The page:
You would think that Americans would be dsaving more and spebding less. But this is not the case.
Household wealth is falling.
Household wealth plummeted by more than four percent from July to September according to a report released last week by the Federal Reserve, marking the steepest drop since 2008 and the second quarterly decline in a row. That represents an average loss of about $21,000 per household in just three months. At the end of the third quarter, household wealth plunged by $2.4 trillion, from a total of about $60 trillion down to slightly less than $57.5 trillion. The dramatic drop in net worth — the value of all assets minus total debts and liabilities -—was led by still-declining housing prices and crashing stock values.
This is a frightening statistic. It indicates that the recovery is an illusion. People are not in panic mode yet, but they are being ground down by events beyond their control.
Home values continue to fall. There is no end in sight. The Standard & Poor’s 500 is down for the year. It has never recovered to its peak of 1527 on March 24, 2000. The dollar has declined in purchasing power by 30%.
Then there are people’s retirement hopes.
The Associated Press reported that 401(k) accounts managed by Fidelity Investments, the biggest workplace plan provider, dropped almost 12 percent. The value of pension-fund reserves also plunged close to $1 trillion for the quarter.
What about wages?
Wages are suffering as well. Data from the Census Bureau cited by the AP show that, adjusted using the government’s measure of inflation, household income plummeted 6.4 percent last year from 2007 when the recession began.
Now we come to debt. We know about the federal government: up, ip, and away!
Household debt was down slightly during the period, but not because Americans were paying off their mortgages as some analysts claim. It was mostly due to the fact that so many families were defaulting and being foreclosed on.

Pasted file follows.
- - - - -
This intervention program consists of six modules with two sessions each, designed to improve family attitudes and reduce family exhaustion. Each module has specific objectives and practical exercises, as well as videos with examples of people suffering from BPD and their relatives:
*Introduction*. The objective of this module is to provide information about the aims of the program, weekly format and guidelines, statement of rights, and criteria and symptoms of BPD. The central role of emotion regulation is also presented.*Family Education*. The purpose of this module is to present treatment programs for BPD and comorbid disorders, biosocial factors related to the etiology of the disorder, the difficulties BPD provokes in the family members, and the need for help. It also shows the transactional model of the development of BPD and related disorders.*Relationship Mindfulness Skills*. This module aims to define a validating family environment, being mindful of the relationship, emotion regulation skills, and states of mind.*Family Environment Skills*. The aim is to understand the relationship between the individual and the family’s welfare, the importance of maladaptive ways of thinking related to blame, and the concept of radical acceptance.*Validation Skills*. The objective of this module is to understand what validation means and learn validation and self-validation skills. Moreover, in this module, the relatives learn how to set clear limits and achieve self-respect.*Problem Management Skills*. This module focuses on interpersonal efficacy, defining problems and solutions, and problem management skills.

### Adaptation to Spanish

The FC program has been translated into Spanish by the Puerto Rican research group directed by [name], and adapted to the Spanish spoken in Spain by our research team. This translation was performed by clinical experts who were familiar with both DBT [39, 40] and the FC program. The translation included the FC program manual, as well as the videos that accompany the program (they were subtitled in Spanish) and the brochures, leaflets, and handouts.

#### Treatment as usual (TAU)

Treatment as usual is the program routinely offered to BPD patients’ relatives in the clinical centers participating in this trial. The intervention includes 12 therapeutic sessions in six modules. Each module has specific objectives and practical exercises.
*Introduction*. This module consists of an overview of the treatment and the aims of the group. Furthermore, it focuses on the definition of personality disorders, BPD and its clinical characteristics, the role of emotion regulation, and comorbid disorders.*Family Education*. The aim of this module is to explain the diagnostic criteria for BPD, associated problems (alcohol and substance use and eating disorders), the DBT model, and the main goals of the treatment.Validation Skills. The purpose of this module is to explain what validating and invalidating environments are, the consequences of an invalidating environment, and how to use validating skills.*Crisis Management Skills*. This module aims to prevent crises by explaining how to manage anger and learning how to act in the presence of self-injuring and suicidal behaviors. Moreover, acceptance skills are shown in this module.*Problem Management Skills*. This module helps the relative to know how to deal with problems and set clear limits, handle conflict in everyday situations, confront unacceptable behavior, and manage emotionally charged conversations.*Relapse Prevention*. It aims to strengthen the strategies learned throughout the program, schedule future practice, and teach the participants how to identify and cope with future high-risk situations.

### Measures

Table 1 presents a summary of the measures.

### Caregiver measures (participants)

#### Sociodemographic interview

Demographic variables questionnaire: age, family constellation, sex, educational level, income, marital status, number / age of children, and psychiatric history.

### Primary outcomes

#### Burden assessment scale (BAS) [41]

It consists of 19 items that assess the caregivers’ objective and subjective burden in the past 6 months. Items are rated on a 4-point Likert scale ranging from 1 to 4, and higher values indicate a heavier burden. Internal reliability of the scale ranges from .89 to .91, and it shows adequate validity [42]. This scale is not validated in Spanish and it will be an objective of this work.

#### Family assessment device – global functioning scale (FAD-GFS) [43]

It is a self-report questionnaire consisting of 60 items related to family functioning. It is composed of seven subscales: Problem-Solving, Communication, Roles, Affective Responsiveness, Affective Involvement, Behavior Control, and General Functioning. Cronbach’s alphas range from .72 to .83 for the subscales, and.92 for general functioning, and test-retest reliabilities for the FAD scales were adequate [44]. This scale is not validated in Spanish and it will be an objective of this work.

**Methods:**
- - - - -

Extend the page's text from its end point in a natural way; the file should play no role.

Still, the tiny 1.25 percent annual rate of decline in household debt was not enough to offset the federal government’s record borrowing spree. And the deficit trend is expected to continue indefinitely.
What seems incredible is that credit card debt is still rising. The public has not learned its lesson. It was up by $17 billion. It is likely that Americans will by up by $65 billion in credit card debt for 2011. This is the most expensive form of debt, other than outright loansharking.
We see that common families are falling slowly behind. The rich do not run up credit card debt. It’s the average Jane and Joe who do.
Company managers are still scared.
But companies, concerned about a Congress and an administration that insist on spewing out regulations and the threat of regulations, are sitting on increasing cash stockpiles. According to the Fed’s Q3 report, non-financial firms increased their liquid holdings by $41 billion from the previous quarter.
The situation is Europe remains bad. There is no resolution to the massive debts of the PIIGS and the massive expposure of northern Europe’s banks to a default.
“The word ‘depression’ frightens a lot of people. It should. But, we are in one now,” noted economic analyst Jeff Harding. “Since we, in my opinion, have not yet recovered from the Crash of 2008, we are in a depression. Just ask the 25 million Americans who either don’t have a job, can’t find one, stopped looking, or are working part-time because they can’t find full-time work. Just ask the 24 percent of home owners whose homes are financially underwater.”
Legendary investor Jim Rogers was even more pessimistic, offering apocalyptic scenarios that could ensue if policy makers continue down the dangerous path they have been traveling. During a recent interview with conservative personality Glenn Beck, Rogers warned that the worst was yet to come.
Americans are falling behind steadily. “American households have lost about $8 trillion of their net worth so far during Obama’s first term. That’s about $27,000 for every person in the country, not including the trillions in federal debt tacked on in recent years.”
The average family has few economic reserves to fall back on. It is a time for frugality. But frugality is seen as old-fashioned. People are cutting back on their overall debt, which is good, but they are not cutting back fast enough.